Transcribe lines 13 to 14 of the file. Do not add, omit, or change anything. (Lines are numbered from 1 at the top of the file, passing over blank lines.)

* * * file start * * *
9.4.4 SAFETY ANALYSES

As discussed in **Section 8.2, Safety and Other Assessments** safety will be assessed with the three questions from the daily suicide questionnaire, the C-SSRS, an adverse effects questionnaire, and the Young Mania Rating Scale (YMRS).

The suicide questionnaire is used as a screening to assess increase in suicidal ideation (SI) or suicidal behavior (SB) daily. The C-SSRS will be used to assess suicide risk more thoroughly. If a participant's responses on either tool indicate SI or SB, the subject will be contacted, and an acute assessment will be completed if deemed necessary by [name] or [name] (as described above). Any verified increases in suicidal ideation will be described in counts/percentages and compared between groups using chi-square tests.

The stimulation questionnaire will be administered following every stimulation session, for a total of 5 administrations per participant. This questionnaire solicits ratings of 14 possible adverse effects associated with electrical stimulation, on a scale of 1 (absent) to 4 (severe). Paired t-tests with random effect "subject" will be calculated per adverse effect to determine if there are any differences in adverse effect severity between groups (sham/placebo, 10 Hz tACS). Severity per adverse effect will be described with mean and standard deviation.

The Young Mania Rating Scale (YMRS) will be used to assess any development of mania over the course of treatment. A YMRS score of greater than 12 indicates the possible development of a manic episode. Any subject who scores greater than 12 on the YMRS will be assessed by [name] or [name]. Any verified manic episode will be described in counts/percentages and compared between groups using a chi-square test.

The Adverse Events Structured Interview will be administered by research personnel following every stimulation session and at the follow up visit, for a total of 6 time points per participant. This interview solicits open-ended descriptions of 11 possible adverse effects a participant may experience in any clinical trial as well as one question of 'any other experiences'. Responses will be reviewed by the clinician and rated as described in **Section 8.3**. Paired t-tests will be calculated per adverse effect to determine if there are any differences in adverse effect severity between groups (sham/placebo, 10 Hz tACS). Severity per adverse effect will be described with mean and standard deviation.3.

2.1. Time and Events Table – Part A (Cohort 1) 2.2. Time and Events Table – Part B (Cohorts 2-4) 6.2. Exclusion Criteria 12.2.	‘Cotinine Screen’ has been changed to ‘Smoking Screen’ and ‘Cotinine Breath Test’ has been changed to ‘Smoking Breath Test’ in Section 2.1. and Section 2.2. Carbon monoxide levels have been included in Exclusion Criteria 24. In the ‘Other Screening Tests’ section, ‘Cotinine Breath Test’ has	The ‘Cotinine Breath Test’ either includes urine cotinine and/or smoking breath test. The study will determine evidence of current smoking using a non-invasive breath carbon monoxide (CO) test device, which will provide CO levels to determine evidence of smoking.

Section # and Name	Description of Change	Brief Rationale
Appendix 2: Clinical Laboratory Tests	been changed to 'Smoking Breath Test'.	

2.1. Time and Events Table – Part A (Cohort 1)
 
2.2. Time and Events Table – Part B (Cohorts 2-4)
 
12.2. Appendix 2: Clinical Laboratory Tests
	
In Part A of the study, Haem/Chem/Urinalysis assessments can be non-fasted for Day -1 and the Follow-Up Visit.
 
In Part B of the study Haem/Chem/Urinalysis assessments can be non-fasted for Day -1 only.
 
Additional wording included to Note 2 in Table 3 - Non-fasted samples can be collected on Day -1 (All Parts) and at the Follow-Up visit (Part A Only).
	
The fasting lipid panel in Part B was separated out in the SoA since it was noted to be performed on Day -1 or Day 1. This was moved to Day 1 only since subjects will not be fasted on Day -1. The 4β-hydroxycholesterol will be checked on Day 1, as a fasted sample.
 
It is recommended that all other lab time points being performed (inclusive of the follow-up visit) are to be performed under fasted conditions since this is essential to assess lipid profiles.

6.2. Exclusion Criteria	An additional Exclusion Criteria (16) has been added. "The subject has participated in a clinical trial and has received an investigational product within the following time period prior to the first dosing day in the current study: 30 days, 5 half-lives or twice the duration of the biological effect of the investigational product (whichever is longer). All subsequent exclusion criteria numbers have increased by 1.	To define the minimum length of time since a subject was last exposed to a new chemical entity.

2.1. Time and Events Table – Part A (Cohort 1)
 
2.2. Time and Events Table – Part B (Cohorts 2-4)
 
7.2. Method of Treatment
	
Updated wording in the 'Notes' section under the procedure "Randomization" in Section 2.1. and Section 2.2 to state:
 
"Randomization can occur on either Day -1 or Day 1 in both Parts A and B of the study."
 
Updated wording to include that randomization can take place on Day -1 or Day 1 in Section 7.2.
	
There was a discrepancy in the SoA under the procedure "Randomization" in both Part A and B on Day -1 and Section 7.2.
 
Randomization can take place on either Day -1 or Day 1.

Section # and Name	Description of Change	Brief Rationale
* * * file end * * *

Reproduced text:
In Part A of the study, Haem/Chem/Urinalysis assessments can be non-fasted for Day -1 and the Follow-Up Visit.
 
In Part B of the study Haem/Chem/Urinalysis assessments can be non-fasted for Day -1 only.
 